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M. Night Shyamalan appears to have officially emerged from his mid-career funk. After the horrible dreck of "Lady In the Water" and "The Happening", he moved to smaller budget films and appeared to regain his footing with 2017's 'Split".

GLASS is the third film in the "Unbreakable" trilogy. While it doesn't quite hold up to the original "Unbreakable" almost 20 years ago, its a strong entry in the series.

James McAvoy (XMEN) is terrific in his second film as all the fascinating personalities living inside Kevin Wendall Crumb. 'Split" introduced us to Crumb and his shape shifting powers including English women, a 9 year old hooligan and a Beast more animal than human.

As the film opens, David Dunn (Bruce Willis) continues his superhero ways as defender of victims and punisher of the evil. With the help of his son Joseph (Spencer Treat Clark, very good in the same role he stared 19 years ago) they seem to be honing in on Crumb.

In the middle of trying to capture him, they are both captured by police and placed in one of those massive Mental Institutions that look like country estates, but are thankfully manned by ignorant staff so all sorts of tom foolery can take place.

As the previews revealed, Crumb and Dunn are not alone in the institution. It's also the home of infamous creator of superheroes Mr. Glass, played to perfection by the returning Samuel L. Jackson.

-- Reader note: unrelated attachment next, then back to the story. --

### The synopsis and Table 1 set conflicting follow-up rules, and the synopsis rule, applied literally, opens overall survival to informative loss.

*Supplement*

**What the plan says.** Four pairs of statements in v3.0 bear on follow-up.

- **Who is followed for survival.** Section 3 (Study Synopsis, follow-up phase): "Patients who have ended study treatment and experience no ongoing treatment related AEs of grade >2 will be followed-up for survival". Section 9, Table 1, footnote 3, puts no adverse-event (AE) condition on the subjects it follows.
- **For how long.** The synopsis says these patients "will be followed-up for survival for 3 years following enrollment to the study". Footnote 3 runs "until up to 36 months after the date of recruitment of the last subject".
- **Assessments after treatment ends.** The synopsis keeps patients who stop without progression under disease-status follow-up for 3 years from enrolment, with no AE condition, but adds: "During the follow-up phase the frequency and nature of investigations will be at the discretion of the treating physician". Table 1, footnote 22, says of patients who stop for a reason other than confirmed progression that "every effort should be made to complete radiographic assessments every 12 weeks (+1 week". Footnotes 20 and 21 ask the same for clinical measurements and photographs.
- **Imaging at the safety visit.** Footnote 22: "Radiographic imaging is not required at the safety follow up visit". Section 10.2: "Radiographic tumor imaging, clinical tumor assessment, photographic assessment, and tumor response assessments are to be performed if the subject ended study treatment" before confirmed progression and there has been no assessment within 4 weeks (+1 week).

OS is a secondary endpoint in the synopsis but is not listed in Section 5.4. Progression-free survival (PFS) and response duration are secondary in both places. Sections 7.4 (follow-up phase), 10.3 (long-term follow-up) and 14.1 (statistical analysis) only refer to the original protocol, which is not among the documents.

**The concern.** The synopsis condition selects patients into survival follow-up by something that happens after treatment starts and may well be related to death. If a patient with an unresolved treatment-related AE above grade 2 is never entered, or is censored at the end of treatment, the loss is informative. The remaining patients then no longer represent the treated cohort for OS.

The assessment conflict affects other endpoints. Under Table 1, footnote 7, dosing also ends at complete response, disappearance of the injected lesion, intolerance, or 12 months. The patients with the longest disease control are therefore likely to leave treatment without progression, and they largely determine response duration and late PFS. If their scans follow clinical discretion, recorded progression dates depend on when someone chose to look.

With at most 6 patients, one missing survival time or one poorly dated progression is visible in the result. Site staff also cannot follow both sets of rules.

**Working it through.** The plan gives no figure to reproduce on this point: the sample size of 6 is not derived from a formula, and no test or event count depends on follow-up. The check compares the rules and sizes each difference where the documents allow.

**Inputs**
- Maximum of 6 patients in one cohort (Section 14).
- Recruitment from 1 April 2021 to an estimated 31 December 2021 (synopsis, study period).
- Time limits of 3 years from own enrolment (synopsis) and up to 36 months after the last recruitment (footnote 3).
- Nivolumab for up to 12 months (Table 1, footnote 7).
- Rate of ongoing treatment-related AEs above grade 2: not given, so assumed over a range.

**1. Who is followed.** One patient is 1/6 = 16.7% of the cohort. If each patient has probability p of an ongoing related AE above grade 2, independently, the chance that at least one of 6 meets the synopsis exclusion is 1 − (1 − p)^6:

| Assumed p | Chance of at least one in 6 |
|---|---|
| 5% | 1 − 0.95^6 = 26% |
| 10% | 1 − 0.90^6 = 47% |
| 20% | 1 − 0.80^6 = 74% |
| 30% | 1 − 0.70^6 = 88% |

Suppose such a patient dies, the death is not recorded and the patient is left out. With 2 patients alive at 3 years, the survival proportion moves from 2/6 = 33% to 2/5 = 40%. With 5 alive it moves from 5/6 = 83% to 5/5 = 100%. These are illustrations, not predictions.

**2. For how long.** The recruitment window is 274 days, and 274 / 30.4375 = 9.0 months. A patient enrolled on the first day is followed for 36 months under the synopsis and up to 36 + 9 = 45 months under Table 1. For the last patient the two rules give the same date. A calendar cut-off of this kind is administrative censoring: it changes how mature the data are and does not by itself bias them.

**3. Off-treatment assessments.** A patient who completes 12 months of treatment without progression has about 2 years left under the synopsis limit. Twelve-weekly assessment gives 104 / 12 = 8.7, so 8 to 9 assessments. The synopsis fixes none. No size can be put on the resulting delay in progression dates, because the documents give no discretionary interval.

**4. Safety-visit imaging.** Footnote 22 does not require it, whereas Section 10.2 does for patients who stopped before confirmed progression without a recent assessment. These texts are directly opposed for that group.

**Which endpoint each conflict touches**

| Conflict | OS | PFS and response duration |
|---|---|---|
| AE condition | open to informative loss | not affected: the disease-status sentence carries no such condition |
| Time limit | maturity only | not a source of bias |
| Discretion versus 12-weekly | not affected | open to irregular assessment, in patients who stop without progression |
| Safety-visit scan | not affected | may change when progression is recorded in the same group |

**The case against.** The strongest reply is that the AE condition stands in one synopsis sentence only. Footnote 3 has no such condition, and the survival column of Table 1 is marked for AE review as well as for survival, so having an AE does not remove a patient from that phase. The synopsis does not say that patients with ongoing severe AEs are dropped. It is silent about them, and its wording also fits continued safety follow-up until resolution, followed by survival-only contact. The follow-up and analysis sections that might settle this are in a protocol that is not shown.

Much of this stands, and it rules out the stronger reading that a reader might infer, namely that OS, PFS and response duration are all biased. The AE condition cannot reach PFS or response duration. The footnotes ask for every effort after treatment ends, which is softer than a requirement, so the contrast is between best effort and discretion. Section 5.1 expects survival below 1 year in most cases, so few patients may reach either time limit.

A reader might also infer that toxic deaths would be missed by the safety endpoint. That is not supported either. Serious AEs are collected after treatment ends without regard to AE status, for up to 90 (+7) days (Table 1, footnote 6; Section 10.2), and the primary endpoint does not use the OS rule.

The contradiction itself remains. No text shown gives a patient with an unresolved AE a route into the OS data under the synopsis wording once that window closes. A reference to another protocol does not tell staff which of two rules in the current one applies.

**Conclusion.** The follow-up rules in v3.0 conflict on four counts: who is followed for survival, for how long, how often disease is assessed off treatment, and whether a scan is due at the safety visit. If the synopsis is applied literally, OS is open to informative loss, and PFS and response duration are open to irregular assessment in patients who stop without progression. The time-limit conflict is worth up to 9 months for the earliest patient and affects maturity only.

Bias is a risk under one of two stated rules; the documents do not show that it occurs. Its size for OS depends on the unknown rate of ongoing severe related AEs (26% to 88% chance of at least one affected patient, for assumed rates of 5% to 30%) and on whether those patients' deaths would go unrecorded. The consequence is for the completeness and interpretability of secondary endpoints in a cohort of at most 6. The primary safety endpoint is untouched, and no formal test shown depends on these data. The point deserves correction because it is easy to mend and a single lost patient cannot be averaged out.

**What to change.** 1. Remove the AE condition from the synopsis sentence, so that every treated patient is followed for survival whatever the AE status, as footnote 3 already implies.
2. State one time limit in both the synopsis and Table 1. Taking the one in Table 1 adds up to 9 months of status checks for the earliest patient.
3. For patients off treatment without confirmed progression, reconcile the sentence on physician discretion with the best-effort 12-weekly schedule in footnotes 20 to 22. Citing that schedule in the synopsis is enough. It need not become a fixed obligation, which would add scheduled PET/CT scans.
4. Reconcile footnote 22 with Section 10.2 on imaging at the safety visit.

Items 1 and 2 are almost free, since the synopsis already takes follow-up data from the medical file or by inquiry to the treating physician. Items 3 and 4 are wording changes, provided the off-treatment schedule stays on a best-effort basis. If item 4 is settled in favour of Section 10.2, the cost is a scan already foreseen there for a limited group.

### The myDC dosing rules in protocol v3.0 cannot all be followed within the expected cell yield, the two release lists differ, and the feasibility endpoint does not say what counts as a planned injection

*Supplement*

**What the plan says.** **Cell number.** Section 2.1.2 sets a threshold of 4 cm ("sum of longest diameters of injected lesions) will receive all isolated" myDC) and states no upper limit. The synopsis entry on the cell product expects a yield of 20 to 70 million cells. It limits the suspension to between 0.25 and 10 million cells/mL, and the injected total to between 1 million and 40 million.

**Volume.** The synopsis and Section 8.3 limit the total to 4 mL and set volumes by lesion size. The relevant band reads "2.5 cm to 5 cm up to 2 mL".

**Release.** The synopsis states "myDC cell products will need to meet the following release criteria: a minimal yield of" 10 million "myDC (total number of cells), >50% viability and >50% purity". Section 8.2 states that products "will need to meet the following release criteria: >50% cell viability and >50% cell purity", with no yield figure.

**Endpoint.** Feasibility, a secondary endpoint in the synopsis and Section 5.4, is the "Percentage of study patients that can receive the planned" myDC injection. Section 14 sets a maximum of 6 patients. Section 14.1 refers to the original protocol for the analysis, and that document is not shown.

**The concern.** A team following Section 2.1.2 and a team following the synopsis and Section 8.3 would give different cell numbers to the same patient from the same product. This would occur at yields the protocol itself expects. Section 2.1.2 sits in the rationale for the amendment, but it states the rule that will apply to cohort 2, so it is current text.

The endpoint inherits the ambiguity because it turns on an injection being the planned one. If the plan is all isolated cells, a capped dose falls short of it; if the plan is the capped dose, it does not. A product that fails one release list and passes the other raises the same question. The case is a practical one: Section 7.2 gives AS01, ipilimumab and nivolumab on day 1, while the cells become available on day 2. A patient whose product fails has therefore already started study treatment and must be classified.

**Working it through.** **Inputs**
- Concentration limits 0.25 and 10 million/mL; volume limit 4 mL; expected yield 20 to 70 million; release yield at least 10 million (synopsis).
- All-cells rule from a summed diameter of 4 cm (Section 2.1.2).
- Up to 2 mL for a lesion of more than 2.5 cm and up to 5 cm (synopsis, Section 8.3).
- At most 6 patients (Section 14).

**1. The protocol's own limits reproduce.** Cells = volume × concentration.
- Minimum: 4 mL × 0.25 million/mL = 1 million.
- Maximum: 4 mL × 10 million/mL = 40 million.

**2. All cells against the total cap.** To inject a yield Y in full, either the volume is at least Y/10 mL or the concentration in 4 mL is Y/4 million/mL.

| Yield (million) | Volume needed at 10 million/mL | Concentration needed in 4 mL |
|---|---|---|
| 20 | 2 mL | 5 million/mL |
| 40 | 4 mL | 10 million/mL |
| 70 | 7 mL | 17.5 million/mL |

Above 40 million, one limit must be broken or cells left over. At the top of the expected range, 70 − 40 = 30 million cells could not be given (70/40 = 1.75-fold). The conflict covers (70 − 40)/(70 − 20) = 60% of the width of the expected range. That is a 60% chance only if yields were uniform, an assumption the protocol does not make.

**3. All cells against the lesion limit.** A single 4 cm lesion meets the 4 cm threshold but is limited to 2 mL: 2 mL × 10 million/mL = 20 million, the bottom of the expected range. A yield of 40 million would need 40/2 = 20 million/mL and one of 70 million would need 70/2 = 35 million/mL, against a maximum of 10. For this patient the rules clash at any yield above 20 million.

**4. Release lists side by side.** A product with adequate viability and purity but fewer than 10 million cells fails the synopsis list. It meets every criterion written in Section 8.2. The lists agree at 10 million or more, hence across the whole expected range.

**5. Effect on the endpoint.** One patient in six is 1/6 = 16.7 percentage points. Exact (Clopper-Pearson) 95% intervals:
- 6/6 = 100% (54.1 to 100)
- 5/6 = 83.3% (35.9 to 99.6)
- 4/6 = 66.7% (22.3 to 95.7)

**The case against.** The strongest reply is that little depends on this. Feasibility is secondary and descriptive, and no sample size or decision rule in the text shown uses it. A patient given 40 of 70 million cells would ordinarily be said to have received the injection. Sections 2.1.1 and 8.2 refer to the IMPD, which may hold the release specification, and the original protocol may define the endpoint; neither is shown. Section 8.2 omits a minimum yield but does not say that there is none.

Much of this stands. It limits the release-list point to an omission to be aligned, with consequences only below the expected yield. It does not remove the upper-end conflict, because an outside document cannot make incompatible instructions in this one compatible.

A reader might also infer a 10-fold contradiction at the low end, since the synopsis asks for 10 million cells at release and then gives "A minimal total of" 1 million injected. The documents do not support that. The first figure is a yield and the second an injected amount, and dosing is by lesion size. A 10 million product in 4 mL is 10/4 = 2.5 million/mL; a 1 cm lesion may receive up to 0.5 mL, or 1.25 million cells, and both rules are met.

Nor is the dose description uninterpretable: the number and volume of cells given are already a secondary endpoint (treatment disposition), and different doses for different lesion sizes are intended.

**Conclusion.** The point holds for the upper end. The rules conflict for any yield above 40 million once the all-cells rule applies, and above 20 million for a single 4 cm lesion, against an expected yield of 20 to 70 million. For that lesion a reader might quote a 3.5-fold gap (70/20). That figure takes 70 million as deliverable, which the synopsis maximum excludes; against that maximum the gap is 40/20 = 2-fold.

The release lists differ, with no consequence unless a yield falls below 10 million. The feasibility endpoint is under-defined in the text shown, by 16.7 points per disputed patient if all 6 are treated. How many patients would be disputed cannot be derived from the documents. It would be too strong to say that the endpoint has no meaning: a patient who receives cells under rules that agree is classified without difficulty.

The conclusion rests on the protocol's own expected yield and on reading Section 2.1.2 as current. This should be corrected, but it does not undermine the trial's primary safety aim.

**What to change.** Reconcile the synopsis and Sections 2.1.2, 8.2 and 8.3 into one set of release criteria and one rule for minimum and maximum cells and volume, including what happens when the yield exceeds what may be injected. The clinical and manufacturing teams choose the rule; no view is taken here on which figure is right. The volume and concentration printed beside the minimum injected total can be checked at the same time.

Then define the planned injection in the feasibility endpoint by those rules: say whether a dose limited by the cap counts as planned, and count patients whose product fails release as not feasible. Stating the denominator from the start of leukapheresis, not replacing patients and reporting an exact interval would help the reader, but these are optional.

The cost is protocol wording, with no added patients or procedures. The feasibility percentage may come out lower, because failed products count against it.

Psychiatrist Ellie Staple (Sarah Paulson) has all the men in one place, determined to prove that they are NOT superheroes in anyway.

Will she succeed?

Will our heroes on both sides of good and bad escape and release havoc?

Shyamalan has a lot of story up his sleeve here. He's constantly teasing the story to go in expected directions and then taking left turns.

He's got three strong actors playing some of the best characters he's ever written. He plays with time in interesting ways, taking us back to moments in the other films that fully inform this tale.

His use of color within the movie is really interesting, with purple, green and yellow defining the different characters in very interesting ways.

I really enjoyed McAvoy, Willis and Jackson riffing off each other like a legendary band that's played together for years. There are some nice surprises, some decent tension and a strong resolution that I didn't see coming.

Composer West Dylan Thordson creates some killer moods with his insidious score that references James Newton Howard's "Unbreakable" score in all the right ways.

I felt a little disappointed when I realized the climax was not going to take place in the spot or in the style the characters had teased, but in the final, long camera pullback, it does seem like the right choice to close out the trilogy.

GLASS is a clever thriller with enough mythos to satisfy comics fans and enough action to content thriller fans. After "Unbreakable" it's the second best entry in the trilogy for me and gets a solid A-.

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